Monday, November 19, 2012

Blog is Moving...

Hey Friends.-

     I decided to move my blog over to the All About Kettlebells site.  You can find it at

See you there!

Train Hard but Train Smart,


Monday, October 8, 2012

Should I Snatch Heavy?

Back in May, I wrote a blog about whether we should go heavy or light in a Turkish Get-up.  The answer is "yes."  The same holds true of the kettlebell snatch.

When Kenneth Jay's book, Viking Warrior Conditioning, came out a few years ago many people in the RKC family just stopped snatching heavy.  Now, I am a fan of the Viking Warrior Conditioning protocol of 15:15 secs work: rest ratios of relatively light snatching for 20-40 minutes.  I did this program 2-3 times a week for about a month and was very lean as a result.  I'm all for VWC if done with proper form (there were many instances of short changed snatches that didn't finish at the top in an effort to get more in quicker but that is a different point) and if paired with heavy snatch days.

The heavy snatch is the yin to the light snatch yang - a phrase I also used to describe the relationship between the light and heavy get up.  They both have benefits and they both are important.  While you can get your heart rate up and get lean with both (If you want the science behind VWC, grab the book.  Kenneth explains it much better than I could) the heavy snatch will give you more power production. You won't get as many reps in, but you won't need to. Efficiency is a good thing!

How does this fit into a training program?  If you are designing a snatch intensive program, I would make one day a week more VWC style and do a whole bunch of light snatches (8 or 12kg for women, 16 or 20kg for men) for a long period of time (20-40 minutes with a 15:15 secs work:rest ratio) and then on another day, I would do 10 minutes of heavy snatching with the same work:rest ratio, but with a heavier bell.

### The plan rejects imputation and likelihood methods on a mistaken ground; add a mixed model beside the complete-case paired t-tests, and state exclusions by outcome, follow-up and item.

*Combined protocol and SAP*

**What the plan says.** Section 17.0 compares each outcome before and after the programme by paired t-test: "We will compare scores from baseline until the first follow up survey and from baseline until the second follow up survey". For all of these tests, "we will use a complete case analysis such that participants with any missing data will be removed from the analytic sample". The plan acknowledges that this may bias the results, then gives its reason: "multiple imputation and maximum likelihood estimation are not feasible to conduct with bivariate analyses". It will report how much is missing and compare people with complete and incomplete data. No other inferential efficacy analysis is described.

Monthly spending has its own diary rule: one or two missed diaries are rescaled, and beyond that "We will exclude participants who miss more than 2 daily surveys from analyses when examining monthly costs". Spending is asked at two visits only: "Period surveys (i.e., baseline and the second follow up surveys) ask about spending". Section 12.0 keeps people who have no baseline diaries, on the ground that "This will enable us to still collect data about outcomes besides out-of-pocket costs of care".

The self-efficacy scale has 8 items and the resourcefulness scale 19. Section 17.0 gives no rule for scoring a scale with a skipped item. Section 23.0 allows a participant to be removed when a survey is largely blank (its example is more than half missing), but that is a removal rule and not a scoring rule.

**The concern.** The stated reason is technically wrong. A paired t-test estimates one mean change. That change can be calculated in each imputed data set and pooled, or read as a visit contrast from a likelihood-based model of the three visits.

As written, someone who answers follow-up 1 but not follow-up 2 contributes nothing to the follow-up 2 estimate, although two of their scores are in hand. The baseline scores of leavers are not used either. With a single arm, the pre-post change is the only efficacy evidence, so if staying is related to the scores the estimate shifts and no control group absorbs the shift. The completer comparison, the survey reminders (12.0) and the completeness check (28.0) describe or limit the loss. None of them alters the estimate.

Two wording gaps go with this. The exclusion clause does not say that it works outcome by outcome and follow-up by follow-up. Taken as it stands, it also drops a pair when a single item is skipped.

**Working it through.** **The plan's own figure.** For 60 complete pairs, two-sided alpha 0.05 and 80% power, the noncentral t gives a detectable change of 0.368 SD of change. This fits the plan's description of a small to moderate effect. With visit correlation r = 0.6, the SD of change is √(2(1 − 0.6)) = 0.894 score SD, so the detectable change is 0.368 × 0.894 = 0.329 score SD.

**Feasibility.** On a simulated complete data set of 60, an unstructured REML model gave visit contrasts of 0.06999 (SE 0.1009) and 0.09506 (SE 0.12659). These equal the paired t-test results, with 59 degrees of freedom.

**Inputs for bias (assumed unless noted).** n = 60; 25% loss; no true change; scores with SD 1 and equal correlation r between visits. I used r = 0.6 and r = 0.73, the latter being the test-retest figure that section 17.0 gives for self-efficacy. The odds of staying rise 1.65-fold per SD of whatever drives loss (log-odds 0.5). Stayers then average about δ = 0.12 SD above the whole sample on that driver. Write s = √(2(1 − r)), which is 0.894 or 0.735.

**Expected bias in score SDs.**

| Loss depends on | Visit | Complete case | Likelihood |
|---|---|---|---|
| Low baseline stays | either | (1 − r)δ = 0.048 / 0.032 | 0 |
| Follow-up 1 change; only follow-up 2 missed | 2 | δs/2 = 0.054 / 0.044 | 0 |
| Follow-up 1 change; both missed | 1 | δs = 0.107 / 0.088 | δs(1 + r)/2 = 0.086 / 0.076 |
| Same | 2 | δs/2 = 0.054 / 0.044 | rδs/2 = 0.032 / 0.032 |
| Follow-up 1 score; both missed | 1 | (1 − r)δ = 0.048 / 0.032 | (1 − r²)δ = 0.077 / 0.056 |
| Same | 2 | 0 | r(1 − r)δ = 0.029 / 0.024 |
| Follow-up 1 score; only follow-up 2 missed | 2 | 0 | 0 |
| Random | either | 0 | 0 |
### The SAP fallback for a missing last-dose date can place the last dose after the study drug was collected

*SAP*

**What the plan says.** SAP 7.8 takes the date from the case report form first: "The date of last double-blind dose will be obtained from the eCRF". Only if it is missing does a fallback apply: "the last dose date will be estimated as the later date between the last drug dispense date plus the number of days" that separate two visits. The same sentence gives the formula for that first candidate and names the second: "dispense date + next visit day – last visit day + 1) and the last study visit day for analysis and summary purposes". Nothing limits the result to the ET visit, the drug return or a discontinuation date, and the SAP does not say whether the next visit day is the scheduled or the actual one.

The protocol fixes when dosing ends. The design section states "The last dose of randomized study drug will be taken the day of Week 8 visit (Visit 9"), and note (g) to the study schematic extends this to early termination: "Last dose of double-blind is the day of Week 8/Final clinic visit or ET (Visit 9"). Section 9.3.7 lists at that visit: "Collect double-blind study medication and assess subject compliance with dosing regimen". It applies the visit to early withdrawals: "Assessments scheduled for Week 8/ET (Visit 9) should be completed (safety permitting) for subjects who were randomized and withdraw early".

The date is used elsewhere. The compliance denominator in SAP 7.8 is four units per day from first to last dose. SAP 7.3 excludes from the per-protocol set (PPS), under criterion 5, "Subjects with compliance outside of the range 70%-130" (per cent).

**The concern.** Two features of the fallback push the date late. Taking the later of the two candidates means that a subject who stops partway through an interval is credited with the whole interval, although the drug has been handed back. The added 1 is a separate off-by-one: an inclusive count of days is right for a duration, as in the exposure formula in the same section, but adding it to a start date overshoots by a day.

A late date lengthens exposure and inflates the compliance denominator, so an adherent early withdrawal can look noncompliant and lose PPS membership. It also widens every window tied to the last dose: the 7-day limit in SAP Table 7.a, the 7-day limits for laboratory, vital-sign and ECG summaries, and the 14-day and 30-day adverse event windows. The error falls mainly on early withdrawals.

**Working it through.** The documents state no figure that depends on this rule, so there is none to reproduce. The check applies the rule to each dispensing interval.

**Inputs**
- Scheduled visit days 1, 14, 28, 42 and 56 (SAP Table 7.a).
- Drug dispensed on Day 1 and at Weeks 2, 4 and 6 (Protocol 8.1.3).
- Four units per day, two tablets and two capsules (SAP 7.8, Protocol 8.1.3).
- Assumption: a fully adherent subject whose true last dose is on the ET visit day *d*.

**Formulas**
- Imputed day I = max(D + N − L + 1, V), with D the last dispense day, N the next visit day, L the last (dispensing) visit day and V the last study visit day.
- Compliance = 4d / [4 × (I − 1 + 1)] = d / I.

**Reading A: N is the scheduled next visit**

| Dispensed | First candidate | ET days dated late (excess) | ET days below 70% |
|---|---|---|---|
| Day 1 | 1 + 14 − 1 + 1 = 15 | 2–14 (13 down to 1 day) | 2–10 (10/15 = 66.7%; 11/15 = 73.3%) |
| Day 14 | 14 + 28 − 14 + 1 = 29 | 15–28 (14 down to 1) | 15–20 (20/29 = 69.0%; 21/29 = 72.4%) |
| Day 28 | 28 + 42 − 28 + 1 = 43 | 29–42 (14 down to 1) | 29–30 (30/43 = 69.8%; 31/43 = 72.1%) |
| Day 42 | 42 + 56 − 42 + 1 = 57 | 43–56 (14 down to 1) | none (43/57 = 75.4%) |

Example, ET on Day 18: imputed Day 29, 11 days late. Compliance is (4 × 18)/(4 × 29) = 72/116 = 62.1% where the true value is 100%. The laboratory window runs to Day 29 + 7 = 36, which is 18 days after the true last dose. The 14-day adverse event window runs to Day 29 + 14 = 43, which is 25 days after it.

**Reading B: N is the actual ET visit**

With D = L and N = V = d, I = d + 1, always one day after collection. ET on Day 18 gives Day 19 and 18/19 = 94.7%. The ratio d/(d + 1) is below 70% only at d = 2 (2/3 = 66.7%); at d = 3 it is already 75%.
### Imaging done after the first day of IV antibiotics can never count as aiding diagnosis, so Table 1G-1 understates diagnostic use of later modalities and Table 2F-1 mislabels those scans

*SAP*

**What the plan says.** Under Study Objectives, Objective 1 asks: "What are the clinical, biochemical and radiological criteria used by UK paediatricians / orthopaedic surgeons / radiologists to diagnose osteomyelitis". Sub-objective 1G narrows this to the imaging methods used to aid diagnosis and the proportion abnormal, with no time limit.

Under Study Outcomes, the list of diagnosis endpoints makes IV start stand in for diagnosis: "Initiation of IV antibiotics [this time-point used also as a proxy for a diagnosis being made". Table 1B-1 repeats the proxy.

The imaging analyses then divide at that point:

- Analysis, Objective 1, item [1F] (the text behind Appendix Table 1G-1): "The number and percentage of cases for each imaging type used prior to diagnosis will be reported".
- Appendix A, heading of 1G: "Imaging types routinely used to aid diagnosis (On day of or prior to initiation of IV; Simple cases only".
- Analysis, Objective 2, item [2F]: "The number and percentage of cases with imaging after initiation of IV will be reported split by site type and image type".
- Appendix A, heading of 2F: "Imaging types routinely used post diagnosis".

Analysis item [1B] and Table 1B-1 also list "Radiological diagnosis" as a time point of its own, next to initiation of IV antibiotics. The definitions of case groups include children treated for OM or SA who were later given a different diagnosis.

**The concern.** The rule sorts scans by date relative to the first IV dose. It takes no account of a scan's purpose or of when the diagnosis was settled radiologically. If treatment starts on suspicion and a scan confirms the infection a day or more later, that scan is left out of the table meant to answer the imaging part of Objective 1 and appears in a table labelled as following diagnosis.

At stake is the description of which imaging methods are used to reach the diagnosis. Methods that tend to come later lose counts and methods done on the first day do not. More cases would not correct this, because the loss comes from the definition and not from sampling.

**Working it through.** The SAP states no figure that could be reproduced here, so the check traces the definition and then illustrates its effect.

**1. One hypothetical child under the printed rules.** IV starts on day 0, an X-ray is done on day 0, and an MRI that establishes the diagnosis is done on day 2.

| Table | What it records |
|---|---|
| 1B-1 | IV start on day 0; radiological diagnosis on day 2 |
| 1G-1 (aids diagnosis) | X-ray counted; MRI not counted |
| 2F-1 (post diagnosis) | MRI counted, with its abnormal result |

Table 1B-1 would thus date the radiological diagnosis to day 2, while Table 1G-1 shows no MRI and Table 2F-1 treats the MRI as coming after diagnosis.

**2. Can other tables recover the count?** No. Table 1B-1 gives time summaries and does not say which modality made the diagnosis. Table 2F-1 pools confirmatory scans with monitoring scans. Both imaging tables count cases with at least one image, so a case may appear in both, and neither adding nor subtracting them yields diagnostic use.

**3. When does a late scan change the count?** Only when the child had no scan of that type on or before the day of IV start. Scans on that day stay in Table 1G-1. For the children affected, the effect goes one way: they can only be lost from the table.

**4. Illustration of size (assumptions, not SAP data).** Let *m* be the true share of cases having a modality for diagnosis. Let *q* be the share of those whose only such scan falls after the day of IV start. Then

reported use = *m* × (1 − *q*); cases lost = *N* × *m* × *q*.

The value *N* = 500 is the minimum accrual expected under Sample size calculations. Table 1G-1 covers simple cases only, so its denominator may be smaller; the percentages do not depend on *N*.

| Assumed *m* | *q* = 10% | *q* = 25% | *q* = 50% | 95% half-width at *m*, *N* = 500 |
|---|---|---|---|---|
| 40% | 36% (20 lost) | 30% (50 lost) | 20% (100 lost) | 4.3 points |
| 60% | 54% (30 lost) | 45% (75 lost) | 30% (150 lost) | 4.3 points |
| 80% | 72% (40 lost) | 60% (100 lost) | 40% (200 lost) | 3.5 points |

Do your snatch practice AFTER your grinds.  This way you are not only safe, but you can go all out without worrying about saving energy for the slower strength exercises.

Should you snatch heavy?  Absolutely.  There is a place in your training for both light and heavy snatching and if one is left out, an important piece of a well rounded program is missing.

Wednesday, September 12, 2012

My Whole30 Experience

I've written about going grain and dairy-free before and spoken about how much better I feel without them.  I've also talked about how I discovered dairy breaks out my face and gluten makes my stomach hurt.  I was slowly stripping away the inflammatory foods but had never done a full Whole30 before July.

The Whole30 is not about fat loss, although you probably will experience fat loss if you do a Whole30.  It's about healing your gut, getting your hormones in balance and making yourself healthier by fueling yourself with the right foods.  The biggest change for me was the best sleep I have had since high school when I played two sports and more energy than I knew what to do with (seriously, I was ANNOYED at how much energy I had.)  The combination of energy and good sleep caused me to have better weight training sessions than I've had in a long time which led to muscle growth.  Over the course of my Whole30 I went from 16.3% body fat to 13.8% and I only exercised 9 times in those 30 days.